Unlike the experimental metal skeleton of the Health House, Neutra used less costly wood balloon-framing dimensioned to accommodate standard industrial steel window sash, but the modular rhythms and crisp detailing of design gave it some of the same visual qualities. The wood-frame design was also believed to provide elasticity in earthquakes. Prefabricated concrete joists and a suspended slab provided a fire-retardant base for the first floor. Continuous metal casements throughout determined a precise modular system of milled 4 x 4 wood columns. On the front elevation stucco bands emphasized the horizontal lines to the maximum. Panels on the rear elevation were of painted pressed wood. The original house utilized two gravity furnaces with push-button controls. Shading of the second-story windows to the west was provided by a five-foot overhang with an aluminum-faced drop awning at its eave. Below, first-story windows were shielded by a heavy planting of pittosporum and acacias.

Roof shelter with partial glazed
windscreen, 1950's.
In keeping with the research theme, Neutra solicited new building materials from manufacturers whom he convinced would derive publicity from the VDL Research House. Many new synthetic materials were introduced. All exterior walls were lined with aluminum foil for insulation. The roof was finished with aluminum capsheet with wood slat decking. He persuaded and proposed to Libbey-Owens-Ford to fabricate a sandwich panel of aluminum and plate glass, which he used for bathroom wainscoting to reflect heat. In the living room Neutra used extensively natural Masonite pressed wood paneling, which was rubbed with wax to a rich brown color. Folding industrial metal-and-glass doors led to the sleeping terrace. For wainscoting of this area Neutra proposed to a manufacturer to develop dark blue baked enameled steel panels, not seen before in a residence. All this was a deliberate attempt to combine the newest materials to display their usefulness in a home setting and as a demonstration for clients. The donation of many of these novel materials made the final construction possible.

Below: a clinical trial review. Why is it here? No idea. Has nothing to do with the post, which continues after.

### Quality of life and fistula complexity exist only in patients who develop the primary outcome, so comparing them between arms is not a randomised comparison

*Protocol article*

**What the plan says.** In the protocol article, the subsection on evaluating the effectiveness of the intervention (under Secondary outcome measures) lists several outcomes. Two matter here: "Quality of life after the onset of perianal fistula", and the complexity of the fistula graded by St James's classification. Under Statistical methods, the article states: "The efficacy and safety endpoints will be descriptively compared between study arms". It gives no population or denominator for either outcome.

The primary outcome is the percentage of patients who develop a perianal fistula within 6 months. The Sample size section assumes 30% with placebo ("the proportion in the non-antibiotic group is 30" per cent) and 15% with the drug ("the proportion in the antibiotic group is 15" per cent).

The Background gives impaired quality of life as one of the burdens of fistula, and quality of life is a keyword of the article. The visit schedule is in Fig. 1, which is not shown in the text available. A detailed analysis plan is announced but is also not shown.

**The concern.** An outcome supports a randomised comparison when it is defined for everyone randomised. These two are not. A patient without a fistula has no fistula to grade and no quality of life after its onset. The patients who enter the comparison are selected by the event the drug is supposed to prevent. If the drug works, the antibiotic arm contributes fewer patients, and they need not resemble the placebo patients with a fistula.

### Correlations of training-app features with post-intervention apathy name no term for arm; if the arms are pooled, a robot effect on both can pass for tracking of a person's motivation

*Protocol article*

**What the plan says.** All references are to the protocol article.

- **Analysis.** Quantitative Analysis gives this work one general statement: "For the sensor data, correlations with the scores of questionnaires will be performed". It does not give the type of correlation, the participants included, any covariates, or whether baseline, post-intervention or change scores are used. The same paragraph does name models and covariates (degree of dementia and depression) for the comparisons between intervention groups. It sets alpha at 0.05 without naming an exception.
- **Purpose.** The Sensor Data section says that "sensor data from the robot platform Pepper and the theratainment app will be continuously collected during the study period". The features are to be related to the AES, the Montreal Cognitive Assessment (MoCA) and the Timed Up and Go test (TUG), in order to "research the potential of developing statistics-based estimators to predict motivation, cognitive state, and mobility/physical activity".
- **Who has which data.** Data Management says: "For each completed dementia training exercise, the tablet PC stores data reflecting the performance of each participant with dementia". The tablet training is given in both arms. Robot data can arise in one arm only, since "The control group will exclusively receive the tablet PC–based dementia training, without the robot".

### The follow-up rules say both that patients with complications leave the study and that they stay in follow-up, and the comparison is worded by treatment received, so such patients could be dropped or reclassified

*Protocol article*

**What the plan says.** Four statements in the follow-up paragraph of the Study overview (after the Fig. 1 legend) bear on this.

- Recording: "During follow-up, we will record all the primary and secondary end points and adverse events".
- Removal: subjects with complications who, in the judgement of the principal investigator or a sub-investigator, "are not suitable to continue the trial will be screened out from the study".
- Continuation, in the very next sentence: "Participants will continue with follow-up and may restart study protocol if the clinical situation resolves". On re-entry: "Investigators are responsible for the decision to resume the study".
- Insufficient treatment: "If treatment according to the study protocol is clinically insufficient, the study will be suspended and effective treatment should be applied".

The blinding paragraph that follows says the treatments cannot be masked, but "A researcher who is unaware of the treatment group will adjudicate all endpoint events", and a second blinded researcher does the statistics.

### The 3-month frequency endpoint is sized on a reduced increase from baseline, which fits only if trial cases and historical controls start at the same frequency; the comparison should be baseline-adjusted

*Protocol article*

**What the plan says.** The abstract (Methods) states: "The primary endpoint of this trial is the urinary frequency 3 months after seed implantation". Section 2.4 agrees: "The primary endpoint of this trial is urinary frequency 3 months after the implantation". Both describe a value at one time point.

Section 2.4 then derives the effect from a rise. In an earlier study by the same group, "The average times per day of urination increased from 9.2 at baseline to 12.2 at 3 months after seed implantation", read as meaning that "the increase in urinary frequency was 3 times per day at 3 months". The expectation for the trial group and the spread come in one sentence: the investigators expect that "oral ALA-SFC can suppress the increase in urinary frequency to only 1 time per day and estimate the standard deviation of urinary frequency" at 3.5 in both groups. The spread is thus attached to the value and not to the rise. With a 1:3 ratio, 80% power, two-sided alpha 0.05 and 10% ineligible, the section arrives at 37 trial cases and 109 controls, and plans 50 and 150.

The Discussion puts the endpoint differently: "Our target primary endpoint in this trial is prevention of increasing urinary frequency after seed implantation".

During the construction, many custom details were incorporated by the carpenters to Neutra’s design. All the furniture except for movable chairs was built-in to simplify cleaning and avoid dead corners. Even the beds were built-in and storage drawers provided below. In the breakfast area the washtub doubled as a base for a fold up table. In the kitchen prepared food could be placed in metal-lined drawers and discretely pulled through to the dining area for serving. Although very small, the kitchen was efficiently designed in every detail—even outside ventilation for the garbage can and provision for purified water.